The least successful episodes—which Leight measures by looking at how the audience grows or declines after the half-hour mark—tend to come when the fictional story is too close to the real incident that inspired it, or “episodes that I would call more politically correct, in the sense that we were more sensitive to not offending anyone. Those don’t hold the audience’s interest quite as much, it seems,” he says. Given that storylines almost always involve topics like rape or marginalized groups like transgender people, the producers have to employ more sensitivity than the average writers room—and Leight admits that he feels “a much bigger responsibility” at SVU than he did at the other shows he’s worked on, such as Law & Order: Criminal Intent.
Of course, this means that SVU hears from more aggrieved parties than most shows do. Typically, they receive both praise and complaints from the groups they portray. “Transgender Bridge,” this season’s second episode, about the death of a trans teen, “got a lot of nice response … and some people were very upset within the transgender community,” Leight says. That mixed response is partly because “none of these communities are monolithic” and also because Leight and his team like to complicate issues: “If a show is purely educational, it ceases to be entertaining; it feels didactic or preachy. You may have an episode that everyone in a special-interest group approves of, but nobody watches.”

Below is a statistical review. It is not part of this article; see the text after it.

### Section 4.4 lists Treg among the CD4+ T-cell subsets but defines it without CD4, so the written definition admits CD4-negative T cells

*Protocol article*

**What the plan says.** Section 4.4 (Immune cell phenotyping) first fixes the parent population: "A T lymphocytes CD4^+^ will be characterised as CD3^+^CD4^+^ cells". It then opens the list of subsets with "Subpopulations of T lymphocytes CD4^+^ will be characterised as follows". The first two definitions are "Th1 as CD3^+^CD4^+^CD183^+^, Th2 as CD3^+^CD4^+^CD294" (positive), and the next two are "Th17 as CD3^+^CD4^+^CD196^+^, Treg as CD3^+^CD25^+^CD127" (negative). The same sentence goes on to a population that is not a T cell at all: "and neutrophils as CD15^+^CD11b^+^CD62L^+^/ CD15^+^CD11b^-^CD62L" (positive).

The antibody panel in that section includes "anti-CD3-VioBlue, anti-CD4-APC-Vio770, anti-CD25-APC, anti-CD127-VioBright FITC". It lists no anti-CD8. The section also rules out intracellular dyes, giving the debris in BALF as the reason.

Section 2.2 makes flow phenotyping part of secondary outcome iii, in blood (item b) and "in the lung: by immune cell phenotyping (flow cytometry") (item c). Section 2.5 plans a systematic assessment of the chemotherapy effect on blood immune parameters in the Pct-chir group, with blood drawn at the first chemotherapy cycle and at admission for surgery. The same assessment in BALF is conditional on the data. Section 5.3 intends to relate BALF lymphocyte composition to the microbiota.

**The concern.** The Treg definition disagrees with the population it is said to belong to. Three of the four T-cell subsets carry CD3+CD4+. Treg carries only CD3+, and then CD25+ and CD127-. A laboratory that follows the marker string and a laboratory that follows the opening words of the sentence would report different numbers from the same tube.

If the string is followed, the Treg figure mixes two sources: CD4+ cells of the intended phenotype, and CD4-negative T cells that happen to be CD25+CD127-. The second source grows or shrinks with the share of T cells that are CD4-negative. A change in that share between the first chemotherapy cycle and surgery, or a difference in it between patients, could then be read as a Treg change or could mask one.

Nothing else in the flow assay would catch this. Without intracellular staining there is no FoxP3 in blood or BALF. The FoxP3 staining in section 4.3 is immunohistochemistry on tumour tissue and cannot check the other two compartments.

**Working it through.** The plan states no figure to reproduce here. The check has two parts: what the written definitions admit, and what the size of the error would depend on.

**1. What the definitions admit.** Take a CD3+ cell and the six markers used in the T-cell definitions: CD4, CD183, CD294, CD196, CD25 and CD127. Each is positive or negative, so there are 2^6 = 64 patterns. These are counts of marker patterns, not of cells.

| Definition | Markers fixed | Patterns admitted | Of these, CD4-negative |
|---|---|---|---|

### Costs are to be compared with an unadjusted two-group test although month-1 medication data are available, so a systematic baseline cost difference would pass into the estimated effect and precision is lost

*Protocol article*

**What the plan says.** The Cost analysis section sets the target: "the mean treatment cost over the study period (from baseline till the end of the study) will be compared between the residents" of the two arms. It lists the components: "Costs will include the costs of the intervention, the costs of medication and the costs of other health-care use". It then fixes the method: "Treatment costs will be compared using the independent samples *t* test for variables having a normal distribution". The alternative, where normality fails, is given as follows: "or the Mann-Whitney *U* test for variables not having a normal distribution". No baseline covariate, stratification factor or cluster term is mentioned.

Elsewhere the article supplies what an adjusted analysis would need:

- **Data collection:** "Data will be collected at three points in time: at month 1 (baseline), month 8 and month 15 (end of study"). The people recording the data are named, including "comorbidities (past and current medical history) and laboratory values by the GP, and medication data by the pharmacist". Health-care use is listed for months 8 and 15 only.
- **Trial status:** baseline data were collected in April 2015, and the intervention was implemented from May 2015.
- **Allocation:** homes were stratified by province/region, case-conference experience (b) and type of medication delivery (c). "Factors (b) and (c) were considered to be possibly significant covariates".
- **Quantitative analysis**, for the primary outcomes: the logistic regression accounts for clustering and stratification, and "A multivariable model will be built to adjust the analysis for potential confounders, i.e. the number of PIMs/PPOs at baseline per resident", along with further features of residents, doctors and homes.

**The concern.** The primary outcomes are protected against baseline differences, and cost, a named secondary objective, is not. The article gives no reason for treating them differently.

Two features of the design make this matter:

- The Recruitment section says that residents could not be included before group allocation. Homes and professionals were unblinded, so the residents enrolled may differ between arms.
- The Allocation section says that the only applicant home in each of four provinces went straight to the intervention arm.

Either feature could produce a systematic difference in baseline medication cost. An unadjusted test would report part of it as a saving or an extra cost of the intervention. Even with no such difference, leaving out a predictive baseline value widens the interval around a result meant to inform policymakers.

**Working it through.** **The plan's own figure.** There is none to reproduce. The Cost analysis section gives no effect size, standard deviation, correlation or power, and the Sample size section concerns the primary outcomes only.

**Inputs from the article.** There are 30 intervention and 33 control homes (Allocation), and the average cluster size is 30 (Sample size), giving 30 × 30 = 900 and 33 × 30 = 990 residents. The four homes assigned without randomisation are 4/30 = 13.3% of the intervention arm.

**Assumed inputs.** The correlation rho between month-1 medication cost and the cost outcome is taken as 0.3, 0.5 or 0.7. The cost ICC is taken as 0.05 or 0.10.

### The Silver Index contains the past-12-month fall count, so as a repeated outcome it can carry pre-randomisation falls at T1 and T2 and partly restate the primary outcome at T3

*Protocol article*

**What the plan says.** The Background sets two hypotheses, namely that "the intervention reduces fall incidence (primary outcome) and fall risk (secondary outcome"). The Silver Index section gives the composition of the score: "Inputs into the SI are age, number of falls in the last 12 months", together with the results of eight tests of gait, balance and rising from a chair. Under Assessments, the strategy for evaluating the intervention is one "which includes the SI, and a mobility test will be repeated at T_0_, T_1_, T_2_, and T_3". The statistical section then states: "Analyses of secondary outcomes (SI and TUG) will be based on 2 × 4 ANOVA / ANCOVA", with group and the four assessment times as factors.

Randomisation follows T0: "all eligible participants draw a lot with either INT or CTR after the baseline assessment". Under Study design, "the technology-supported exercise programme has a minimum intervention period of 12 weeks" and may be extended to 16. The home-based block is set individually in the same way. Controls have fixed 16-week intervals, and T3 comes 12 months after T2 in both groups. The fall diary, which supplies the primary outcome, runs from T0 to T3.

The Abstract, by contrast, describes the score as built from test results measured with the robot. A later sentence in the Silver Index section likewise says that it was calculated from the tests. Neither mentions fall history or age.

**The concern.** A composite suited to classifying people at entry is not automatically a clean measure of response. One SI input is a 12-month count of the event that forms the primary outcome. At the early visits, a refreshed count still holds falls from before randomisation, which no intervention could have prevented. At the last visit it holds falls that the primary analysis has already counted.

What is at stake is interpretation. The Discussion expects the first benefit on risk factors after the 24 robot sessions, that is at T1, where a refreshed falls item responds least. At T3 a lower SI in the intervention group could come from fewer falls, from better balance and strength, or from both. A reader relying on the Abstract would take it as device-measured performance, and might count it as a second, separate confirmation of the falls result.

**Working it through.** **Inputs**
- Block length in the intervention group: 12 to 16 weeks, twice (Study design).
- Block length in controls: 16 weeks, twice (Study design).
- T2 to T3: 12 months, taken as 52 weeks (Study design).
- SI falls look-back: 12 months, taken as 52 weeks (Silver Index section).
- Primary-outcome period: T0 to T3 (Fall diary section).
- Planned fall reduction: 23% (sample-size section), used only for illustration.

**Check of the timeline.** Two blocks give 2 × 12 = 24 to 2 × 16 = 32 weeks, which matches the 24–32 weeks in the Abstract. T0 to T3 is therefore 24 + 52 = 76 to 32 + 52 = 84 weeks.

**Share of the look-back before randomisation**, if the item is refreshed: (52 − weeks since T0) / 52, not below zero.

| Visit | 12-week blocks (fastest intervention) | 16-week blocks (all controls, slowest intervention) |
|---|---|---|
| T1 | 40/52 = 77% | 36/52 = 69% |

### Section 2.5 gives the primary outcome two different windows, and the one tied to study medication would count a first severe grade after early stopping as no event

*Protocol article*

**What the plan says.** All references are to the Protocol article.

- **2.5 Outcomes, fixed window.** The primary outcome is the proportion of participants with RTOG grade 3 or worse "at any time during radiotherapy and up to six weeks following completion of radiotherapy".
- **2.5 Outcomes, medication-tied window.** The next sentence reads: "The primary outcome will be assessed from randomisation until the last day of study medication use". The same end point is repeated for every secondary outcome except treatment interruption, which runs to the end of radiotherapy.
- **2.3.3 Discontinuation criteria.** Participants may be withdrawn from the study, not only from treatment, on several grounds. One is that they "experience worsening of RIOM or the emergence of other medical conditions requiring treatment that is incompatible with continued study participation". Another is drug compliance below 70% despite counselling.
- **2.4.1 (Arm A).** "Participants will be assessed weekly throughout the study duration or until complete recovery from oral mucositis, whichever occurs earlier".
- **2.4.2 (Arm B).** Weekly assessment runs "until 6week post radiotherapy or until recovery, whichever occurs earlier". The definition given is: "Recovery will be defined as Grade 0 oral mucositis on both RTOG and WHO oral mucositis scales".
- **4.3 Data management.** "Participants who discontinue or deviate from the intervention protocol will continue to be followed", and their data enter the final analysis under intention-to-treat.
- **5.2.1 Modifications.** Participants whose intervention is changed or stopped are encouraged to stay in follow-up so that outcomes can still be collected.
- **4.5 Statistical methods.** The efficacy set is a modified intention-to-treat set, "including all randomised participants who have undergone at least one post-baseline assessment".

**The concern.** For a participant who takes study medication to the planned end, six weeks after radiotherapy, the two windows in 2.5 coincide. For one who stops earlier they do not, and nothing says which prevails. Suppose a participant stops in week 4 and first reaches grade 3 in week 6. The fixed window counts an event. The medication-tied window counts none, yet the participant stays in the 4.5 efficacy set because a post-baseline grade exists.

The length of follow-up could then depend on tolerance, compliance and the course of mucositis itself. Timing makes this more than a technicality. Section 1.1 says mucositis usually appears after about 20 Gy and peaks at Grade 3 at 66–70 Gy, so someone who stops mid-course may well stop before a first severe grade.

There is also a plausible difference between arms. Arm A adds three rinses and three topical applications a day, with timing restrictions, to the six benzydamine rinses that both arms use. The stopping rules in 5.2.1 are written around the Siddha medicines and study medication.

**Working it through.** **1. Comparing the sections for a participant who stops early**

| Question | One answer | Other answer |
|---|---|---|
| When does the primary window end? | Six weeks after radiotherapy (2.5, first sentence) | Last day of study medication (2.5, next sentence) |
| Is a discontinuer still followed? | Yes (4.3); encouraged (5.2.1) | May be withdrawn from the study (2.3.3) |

The producers’ biggest challenges are avoiding repetition—after more than 370 episodes, that’s getting harder every week—and keeping up with the times. They can return to a topic that’s been covered in the past as long as attitudes or awareness have changed. That was the case with “Transgender Bridge,” which was “a response to the number of transgender teens who have been bullied or killed.” In 2015, “our cops are more aware of it and more understanding about a kid having made these choices. Some of the kid’s friends are understanding, and her parents are understanding, which is something that would not have happened in 2003, I don’t think. … That was an episode that would not have made sense 12 years ago, or eight years ago, or maybe even six years ago.”
Another area where Leight was keen to stress that the show’s attitudes have changed is male rape. “That even trusted police [officers] would use the threat of male rape to get guys to confess—as if that was acceptable—was disturbing to me. That was always the macho cop move in the first several years of the show. Imagine saying that in any other context!”
In general, though, network politics cause more headaches than sex and violence. Although Leight did an episode involving a dentist who drugged and raped his patients that was a thinly veiled take on the Bill Cosby case, he says, “I don’t think I could have done a pure Cosby episode; that would have been complicated for NBC.” (Incidentally, that was a rare week where no one complained, because, Leight speculates, “dentists are not a threatened interest group, so they didn’t feel singled out.”) The NFL is another touchy area “There is no bigger moneymaker for all network television, and we went there twice since I’ve been here”—an episode about concussions causing dementia and a domestic violence case. “Nobody’s asked me to do a lot more of those, though.”